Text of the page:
A professor is struck and killed by a car while crossing the street with her nose in a book. Weeks later, her temporary replacement (and former lover) opens a package addressed to the deceased and finds a cement-encrusted copy of Conrad's The Shadow-Line.
Clearly, the narrator -- if not the author -- is a kindred spirit:
I have often asked myself why I keep books that could only ever be any use in a distant future, titles remote from my usual concerns, those I have read once and will not open again for many years, if ever! But how could I throw away The Call of the Wild, for example, without destroying one of the building blocks of my childhood, or Zorba the Greek, which brought my adolescence to a tear-stained end, The Twenty-Fifth Hour and all those other volumes consigned to the topmost shelves, where they lie untouched and silent in that sacred trust of which we are so proud.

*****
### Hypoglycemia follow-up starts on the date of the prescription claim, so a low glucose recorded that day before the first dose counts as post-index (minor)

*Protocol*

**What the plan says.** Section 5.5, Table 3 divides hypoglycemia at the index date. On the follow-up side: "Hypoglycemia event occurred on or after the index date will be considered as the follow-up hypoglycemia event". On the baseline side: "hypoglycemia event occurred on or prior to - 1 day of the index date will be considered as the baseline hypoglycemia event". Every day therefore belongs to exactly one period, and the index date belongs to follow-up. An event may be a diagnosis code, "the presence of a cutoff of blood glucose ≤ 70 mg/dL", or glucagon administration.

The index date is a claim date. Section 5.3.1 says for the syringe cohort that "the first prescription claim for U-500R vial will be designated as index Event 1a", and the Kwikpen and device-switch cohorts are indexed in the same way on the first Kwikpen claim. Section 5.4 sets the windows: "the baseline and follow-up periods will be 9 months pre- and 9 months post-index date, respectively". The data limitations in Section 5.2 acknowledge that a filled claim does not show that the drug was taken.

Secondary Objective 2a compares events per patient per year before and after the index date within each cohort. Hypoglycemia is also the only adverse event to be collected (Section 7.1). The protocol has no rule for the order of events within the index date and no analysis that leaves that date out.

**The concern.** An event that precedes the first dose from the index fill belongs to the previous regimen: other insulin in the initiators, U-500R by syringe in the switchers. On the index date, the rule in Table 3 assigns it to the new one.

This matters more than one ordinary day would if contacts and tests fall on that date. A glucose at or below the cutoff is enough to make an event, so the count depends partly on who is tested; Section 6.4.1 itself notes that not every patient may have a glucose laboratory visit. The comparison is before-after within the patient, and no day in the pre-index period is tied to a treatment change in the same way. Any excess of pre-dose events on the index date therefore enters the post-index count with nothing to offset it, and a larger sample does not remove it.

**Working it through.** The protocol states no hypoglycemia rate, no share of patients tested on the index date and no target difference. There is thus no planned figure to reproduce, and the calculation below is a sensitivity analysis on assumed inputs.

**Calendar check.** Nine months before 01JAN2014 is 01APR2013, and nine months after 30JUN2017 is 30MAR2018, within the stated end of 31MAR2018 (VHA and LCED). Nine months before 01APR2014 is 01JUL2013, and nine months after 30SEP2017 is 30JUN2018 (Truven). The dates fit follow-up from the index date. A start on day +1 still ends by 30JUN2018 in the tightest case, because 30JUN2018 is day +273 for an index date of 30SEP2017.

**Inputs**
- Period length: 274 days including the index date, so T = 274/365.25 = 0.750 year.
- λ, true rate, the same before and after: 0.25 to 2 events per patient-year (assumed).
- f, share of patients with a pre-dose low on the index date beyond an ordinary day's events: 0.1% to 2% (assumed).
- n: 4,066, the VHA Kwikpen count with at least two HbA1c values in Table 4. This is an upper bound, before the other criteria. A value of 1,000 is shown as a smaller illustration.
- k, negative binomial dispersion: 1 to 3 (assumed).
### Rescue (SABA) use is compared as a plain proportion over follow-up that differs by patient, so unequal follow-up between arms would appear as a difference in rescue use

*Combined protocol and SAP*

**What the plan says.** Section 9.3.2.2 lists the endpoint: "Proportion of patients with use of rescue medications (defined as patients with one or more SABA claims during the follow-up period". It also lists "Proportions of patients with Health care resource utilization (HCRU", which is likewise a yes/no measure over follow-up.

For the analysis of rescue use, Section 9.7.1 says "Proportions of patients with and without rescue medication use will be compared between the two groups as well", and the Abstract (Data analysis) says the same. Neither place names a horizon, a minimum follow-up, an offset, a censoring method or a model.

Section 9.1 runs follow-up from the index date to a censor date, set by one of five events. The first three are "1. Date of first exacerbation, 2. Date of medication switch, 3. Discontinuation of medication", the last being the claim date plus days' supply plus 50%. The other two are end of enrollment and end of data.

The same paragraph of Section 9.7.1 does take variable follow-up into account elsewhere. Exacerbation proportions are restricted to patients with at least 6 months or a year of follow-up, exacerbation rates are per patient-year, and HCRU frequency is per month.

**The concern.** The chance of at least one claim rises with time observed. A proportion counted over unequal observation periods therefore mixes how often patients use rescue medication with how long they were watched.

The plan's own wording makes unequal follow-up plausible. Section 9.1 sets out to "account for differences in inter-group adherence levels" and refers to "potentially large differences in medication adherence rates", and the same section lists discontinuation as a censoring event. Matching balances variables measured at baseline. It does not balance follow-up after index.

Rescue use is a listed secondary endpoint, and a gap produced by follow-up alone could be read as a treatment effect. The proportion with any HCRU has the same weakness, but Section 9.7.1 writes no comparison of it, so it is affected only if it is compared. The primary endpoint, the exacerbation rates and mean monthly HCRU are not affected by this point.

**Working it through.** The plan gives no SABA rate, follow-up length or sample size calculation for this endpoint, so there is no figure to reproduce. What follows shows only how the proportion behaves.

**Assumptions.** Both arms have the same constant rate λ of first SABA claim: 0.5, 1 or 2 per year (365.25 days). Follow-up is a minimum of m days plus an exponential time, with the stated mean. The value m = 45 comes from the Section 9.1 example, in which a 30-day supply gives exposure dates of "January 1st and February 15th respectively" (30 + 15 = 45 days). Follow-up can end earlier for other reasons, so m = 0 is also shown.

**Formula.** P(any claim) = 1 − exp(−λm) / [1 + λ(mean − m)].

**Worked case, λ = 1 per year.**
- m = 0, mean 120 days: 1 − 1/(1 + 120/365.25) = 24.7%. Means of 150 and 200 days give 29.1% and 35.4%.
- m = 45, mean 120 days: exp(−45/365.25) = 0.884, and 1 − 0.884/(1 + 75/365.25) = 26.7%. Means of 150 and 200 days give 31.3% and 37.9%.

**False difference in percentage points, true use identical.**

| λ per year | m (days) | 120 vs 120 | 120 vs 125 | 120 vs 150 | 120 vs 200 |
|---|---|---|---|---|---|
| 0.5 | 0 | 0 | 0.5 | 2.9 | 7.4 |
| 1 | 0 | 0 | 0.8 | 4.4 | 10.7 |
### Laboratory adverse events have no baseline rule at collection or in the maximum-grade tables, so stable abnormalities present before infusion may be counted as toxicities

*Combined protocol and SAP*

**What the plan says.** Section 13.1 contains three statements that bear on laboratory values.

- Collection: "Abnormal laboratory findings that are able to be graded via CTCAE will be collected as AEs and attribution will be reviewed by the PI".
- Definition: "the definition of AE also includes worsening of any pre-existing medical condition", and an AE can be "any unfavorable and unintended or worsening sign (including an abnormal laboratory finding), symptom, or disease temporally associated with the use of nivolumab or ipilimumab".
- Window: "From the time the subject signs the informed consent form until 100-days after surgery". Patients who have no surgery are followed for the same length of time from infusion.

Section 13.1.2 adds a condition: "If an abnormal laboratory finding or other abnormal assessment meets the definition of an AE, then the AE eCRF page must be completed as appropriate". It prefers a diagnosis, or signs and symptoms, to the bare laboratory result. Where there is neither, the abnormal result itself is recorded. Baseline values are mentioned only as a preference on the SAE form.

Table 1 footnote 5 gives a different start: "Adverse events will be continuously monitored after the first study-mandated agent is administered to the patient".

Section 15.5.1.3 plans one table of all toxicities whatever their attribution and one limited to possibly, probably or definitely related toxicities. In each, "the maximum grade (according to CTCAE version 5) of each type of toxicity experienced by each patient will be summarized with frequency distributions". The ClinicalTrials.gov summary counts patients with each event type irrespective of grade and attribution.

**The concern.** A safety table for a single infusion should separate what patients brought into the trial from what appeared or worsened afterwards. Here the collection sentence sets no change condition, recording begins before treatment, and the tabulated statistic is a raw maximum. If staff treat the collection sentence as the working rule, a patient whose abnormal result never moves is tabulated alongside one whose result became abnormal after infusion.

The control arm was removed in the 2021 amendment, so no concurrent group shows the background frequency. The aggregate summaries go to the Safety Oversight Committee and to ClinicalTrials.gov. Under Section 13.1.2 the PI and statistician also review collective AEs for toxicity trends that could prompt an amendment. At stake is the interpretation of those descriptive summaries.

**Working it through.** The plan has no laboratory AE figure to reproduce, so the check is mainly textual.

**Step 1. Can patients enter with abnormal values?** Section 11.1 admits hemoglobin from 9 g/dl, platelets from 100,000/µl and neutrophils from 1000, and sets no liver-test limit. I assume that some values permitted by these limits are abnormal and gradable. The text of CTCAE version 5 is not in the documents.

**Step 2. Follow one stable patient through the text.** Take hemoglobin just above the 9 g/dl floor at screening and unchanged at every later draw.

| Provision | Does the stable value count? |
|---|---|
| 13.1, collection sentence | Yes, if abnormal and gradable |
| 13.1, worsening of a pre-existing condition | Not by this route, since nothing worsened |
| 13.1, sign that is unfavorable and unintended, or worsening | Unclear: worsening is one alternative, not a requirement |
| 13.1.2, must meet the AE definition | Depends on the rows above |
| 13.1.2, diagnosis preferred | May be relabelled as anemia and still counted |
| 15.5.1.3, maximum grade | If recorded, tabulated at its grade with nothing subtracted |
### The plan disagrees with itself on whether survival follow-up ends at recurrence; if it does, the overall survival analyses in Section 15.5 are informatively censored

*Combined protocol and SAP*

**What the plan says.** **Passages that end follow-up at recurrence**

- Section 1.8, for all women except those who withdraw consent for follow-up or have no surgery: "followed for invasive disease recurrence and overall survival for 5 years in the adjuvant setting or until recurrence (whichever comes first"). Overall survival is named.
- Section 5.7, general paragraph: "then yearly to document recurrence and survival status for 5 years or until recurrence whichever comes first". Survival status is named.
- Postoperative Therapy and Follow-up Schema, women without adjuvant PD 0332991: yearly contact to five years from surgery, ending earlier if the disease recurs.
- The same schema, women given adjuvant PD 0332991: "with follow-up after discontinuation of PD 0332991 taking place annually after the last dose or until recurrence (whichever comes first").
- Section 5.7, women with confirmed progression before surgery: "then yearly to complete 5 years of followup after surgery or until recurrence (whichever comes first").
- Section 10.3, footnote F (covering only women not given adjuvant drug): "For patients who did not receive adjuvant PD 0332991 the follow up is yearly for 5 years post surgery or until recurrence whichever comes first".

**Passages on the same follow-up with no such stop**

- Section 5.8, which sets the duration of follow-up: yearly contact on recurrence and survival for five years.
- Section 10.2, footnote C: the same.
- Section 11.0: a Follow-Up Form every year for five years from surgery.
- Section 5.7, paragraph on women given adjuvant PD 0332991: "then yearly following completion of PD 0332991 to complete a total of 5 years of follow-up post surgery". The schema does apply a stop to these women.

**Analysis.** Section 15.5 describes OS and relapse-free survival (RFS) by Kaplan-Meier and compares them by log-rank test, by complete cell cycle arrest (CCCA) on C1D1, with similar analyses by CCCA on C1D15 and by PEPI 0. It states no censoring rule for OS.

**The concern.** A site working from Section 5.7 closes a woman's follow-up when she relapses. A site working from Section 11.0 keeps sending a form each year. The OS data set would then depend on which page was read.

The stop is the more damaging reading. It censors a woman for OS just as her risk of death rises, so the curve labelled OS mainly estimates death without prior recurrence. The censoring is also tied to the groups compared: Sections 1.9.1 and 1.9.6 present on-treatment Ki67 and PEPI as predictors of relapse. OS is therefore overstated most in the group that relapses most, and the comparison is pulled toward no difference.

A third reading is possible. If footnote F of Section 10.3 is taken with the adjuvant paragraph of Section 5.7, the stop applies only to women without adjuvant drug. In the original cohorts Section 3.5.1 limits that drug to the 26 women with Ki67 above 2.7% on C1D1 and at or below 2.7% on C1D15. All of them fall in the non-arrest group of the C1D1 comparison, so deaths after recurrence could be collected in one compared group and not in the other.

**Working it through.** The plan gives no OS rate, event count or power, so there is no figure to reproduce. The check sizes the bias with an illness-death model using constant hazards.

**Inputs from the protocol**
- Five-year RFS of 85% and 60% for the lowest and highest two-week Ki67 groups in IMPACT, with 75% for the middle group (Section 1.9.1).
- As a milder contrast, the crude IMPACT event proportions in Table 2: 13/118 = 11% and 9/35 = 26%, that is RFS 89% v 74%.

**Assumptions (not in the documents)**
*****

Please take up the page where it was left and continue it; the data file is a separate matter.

It is often much harder to get rid of books than it is to acquire them. They stick to us in that pact of need and oblivion we make with them, witnesses to a moment in our lives we will never see again. While they are still there, it is part of us. I have noticed that many people make a note of the day, month and year, that they read a book; they build up a secret calendar. Others, before lending one, write their name on the flyleaf, note whom they lent it to in an address book, and add the date. I have known some book owners who stamp them or slip a card between the pages they way they do in public libraries. Nobody wants to mislay a book. We prefer to lose a ring, a watch, our umbrella, rather than a book whose pages we will never read again, but which retains, just in the sound of its title, a remote and perhaps long-lost emotion.
I'm afraid I'm going to sound like another Monkey alum(na?) when I say this, but this book was... charming. (God, I feel like a jerk. But it really was.) Peter Sis' illustrations were, as always, weird and wonderful and worth looking at again and again. Definitely a book for book-lovers.